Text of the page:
Topic: "Seeing off the Mountain Man Lù Hóngzhè (Lù Yǔ) to Pick Tea"
"Seeing off the Mountain Man Lù Hóngzhè (Lù Yǔ) to Pick Tea"
by Huángfǔ Zēng of the Táng Dynasty
Thousands of peaks await this recluse,
Fragrant tea bushes bud and grow thick;
For picking, he knows the deepest places,
I envy his solitary journey through glowing morning mists;
His remote destination a distant mountain temple,
Supping in the wilderness, the spring water clear;
Loneliness pervades, I light a lamp at night,
And yearning for his company, sound the stone chime once.
I wanted to translate this poem without looking at other English works, which I did. After finishing my first draft I had a glance at the translation here
If you scroll to the bottom, you can see the translation by Martin Tai titled "Saw Luk Yu off to Pick Tea "
When I read his translation I realized I had not made sense of the envy in the 4th line and the first part of the fifth line. There (generally) are no pronouns in Classical Chinese poems. The language is so terse, that subject and object must often be assumed. The Sage, Lù Yǔ, is referred to once in the first line as the 逋客 būkè, literally: fleeing guest; or more properly: recluse. Therefore, in my translation as well as the translation I consulted all pronouns are guesses. The main difference between the two translations is that in Martin's translation, the writer meets Lù Yǔ at the distant temple in the second half of the poem. However, in the 7th line the night is lonely. In the 4th line, the author envies Lù Yǔ's solitary journey. Lastly in the eighth line the expression 相思 xiāngsī is used. Xiāngsī is a loaded expression, Wang Wei made it famous with his poem of the same title (original poem reproduced at the end of this post). It basically means thinking of each other, it is often a heart-rending yearning for one's home town, or ancestral home. It can also be used in the sense of friends or lovers missing each other. In conclusion, I think this poem makes a little more sense if the author sends Lù Yǔ off and then goes home to think about him.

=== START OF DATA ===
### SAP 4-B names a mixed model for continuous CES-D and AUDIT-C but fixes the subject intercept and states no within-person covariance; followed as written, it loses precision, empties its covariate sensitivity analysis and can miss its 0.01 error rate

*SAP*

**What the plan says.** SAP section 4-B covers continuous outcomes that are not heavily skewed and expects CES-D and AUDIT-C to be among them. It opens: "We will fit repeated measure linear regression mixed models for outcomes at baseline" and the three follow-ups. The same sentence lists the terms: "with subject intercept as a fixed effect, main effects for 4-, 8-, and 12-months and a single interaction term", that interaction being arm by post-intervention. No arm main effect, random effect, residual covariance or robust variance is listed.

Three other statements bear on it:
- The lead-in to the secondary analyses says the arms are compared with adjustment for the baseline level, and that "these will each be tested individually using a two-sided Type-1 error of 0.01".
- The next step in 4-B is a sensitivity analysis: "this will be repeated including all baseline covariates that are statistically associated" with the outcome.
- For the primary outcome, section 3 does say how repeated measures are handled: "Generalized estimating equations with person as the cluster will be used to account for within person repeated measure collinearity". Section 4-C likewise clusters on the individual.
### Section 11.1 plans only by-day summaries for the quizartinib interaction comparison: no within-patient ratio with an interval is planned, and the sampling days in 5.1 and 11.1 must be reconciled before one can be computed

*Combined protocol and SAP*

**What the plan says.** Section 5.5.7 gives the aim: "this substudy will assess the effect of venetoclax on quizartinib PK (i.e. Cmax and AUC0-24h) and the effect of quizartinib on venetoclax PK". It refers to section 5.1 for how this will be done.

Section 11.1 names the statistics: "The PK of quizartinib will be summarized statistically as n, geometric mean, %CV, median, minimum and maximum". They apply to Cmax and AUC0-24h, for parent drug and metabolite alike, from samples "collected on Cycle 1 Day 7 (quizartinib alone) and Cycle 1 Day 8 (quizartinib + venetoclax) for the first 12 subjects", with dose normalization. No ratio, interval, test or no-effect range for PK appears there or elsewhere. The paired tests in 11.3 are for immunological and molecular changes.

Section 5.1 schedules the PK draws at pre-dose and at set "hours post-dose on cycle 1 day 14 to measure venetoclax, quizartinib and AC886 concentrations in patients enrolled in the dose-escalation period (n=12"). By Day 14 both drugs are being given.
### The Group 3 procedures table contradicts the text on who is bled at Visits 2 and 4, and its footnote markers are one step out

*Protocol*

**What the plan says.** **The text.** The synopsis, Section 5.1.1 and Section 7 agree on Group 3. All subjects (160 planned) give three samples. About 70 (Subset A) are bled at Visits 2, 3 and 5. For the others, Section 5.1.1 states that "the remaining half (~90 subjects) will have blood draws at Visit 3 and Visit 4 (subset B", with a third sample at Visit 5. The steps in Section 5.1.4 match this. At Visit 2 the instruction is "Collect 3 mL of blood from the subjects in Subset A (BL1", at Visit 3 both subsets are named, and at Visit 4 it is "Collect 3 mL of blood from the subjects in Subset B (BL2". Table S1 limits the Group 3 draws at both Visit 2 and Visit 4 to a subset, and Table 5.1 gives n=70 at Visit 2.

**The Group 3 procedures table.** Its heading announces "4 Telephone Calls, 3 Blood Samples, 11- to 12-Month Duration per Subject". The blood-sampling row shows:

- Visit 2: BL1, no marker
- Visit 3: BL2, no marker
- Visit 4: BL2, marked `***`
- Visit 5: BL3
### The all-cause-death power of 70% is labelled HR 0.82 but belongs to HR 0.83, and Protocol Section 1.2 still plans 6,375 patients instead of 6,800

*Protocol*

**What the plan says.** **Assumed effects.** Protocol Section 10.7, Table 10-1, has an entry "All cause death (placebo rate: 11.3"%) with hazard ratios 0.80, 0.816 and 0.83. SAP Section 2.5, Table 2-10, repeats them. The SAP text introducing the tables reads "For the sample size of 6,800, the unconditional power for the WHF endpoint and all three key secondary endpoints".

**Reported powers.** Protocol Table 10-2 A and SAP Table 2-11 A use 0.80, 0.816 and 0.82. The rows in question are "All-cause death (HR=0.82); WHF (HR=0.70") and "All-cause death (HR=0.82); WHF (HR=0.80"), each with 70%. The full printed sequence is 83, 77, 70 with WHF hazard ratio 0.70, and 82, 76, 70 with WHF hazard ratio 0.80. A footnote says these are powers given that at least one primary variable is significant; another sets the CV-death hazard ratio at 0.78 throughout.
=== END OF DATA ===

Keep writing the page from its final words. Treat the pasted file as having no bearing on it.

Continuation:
Which is not to say my translation is better. One of the best things about translating a Chinese poem into English is that because the languages are so different -- English so demanding in terms of tense, subject & object, part of speech, etc; and Classical Chinese so terse -- that these two translations can both be accurate even though they are quite different in some senses.
送陆鸿浙山人采茶 唐 皇甫 曾
Sòng Lù Hóngzhè shànrén cǎichá Táng Huángfǔ Zēng
qiānfēng dàibūkè, xiāngmíng fùcóngshēng
cǎizhāi zhīshènchù, yānxiá xiàndúxíng
yōuqī shānsìyuǎn,yéfàn shíquánqīng
jìjì rándēngyè xiāngsī yīqìngshēng
相思 唐 王维